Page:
bdellatif Kechiche has an unique ability to connect new and old, European and African, sexuality and classicism: the Tunisian-French actor, film director and screenwriter broke almost all the rules of the film industry - in a realistic and poetic way. Hungary's Jameson CineFest (September 12-22) honours him with a retrospective with the screening of four great movies. He made his directorial debut in 2000 with La Faute à Voltaire (Blame it on Voltaire). Then he directed Games of Love and Chance (L'Esquive), which won a César Award for Best Film and Best Director. He presented The Secret of the Grain (La Graine et le mulet) at the Mostra in Venice for which he was awarded the Special Jury Prize, such as later the Louis Delluc Prize and others César Awards for Best Film and Best Director, while the 2010 Black Venus (Vénus noire) was also premiered in Venice.
Blame it on Voltaire is an interesting experience about the social phenomenon of immigration. Everybody that feel intolerance for those who come in our countries in search of a little dignity should take a look at this story of people who live to the edge. The Games of of Love and Chance shows a group of teenagers of the Paris suburbs practice a performance of a Marivaux play .Abdelkrim, or Krimo (Osman Elkharraz) falls in love with Lydia (Sara Forestier).In order to try to seduce her, he accepts the role of Arlequin and joins the rehearsal. But his timidness and awkwardness keeps him from participating in the play as well as succeeding with Lydia. The Secret of the Grain stars Habib Boufares as an ageing immigrant from the Maghreb whose ambition to establish a successful restaurant as an inheritance for his large and disparate family meets sceptical opposition from the French bureaucracy. Black Venus is a story of Saartjie Baartman, who left her native South Africa with her master, Caezar, to expose her caged body to the audiences of London’s freak shows. Free and enslaved all at the same time, the "Hottentot Venus" became an icon. Supported by the Budapest French Institute.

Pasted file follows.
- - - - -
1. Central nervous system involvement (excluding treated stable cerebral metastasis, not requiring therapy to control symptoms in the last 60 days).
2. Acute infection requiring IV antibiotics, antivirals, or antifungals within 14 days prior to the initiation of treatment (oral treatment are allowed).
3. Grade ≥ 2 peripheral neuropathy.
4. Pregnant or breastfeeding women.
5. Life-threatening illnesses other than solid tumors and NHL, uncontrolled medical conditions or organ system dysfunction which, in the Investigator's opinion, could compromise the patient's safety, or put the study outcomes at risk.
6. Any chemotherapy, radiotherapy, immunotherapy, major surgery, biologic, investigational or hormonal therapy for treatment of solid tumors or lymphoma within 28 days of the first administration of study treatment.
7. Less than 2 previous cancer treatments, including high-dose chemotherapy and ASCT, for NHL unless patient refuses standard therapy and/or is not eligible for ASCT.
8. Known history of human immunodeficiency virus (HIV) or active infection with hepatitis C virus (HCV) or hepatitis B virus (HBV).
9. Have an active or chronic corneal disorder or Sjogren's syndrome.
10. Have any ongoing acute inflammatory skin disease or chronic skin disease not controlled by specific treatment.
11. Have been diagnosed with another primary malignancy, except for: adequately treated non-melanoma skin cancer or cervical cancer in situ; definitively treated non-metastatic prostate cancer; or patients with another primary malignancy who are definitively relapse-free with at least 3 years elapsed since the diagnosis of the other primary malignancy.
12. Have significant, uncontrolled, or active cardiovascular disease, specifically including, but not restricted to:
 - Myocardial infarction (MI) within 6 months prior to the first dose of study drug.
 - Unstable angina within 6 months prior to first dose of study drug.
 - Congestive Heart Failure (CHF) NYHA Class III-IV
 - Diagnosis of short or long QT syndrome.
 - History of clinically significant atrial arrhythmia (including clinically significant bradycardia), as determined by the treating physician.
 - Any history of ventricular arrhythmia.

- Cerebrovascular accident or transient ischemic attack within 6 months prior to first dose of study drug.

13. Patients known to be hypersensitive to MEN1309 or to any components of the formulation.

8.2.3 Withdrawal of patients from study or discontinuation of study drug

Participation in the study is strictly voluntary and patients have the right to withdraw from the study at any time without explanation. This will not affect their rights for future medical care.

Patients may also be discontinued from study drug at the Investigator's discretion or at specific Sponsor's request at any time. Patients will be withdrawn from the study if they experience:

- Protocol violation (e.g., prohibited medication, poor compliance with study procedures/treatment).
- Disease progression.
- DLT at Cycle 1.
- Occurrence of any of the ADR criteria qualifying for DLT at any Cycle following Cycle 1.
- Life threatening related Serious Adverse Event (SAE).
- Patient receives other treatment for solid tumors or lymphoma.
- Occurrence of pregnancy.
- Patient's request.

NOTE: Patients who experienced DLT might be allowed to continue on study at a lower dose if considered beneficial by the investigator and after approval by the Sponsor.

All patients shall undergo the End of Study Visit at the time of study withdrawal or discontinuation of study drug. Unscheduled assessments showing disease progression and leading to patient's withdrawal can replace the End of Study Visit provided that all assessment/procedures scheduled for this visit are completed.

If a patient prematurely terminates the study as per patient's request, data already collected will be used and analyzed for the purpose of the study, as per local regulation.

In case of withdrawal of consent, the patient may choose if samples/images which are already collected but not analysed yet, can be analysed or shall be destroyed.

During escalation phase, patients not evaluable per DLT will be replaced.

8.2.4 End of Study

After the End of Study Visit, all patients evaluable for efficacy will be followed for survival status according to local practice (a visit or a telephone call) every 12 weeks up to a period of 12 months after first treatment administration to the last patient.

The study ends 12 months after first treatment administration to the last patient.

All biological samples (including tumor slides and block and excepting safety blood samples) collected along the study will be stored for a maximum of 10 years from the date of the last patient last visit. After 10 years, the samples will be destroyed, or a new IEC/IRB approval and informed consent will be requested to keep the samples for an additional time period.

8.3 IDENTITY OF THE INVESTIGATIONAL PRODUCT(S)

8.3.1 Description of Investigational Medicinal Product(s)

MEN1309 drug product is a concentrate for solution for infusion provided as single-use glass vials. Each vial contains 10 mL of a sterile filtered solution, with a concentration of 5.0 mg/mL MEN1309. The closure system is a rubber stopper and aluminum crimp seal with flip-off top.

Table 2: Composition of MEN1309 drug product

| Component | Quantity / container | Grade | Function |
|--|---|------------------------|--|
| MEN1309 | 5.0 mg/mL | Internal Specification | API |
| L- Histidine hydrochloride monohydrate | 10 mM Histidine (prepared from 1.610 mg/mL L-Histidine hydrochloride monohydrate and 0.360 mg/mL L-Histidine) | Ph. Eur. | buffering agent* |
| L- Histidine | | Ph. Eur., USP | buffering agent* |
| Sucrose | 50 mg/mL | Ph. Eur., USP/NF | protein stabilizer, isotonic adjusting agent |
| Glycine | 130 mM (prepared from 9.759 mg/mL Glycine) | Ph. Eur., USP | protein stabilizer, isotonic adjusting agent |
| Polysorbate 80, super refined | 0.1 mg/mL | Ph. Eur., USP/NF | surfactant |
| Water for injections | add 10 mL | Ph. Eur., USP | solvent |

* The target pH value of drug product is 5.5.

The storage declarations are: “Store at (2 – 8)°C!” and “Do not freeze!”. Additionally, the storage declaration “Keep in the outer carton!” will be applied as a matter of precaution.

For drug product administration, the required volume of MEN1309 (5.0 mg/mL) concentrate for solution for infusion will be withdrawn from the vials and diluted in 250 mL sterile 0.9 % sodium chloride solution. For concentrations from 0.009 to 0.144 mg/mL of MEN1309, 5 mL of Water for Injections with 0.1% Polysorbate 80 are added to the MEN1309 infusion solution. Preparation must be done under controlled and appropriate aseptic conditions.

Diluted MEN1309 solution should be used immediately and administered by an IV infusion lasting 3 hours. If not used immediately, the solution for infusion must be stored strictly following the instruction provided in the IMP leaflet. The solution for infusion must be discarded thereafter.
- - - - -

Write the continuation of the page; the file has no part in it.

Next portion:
Prague, 11 September 2013 –The 16th annual Slovenian Film Festival begins today in Portorož (11 – 15 September 2013). Each year it presents the Slovenian film production of the previous year. A Czech-Slovenian co-production gathering will be held as part of the festival’s special programme, with producers from both countries participating.
The Slovenian film festival, a place for filmmakers, the professional public, foreign guests and film fans to gather, officially begins today, though yesterday, on the eve of the festival, enthusiasts could feast on a cinematic delicacy: the film The Beginning Was Sin (Am Anfang war es Sünde) from the classic Czech director and founder of modern Slovenian cinematography, František Čáp, who lived and worked in exile following the Second World War.
On Friday 13 September a Slovenian-Czech co-production gathering will be held for film professionals as part of a special programme for film professionals. The programme will begin with an introduction of the basic facts about both countries and will continue with a case study of the film A Night Too Young (Příliš mladá noc) from producer Jiří Konečný, which originated as a Czech-Slovenian co-production in 2012. The story of two twelve-year-old boys, who accidentally find themselves at a party in the flat of their young teacher, where they experience their first encounter with love and sexuality, was directed by Olmo Omerzu, a Slovenian living in Prague. The creative team of Konečný-Omerzu is now preparing another joint effort, Family Film (Rodinný film), once again as a Czech-Slovenian co-production.
The gathering will continue with a round-table discussion, with selected Czech and Slovenian producers attending. Czech cinematography will be represented by three young producers: Jiří Konečný from ENDORFILM, who has several successful international co-productions under his belt, Hanka Třeštíková from PRODUKCI TŘEŠTÍKOVÁ as a representative of Czech documentary work and Peter Badač from NUTPRODUKCE, whose work includes the production of the successful short animated film Pandas, awarded this year in Cannes.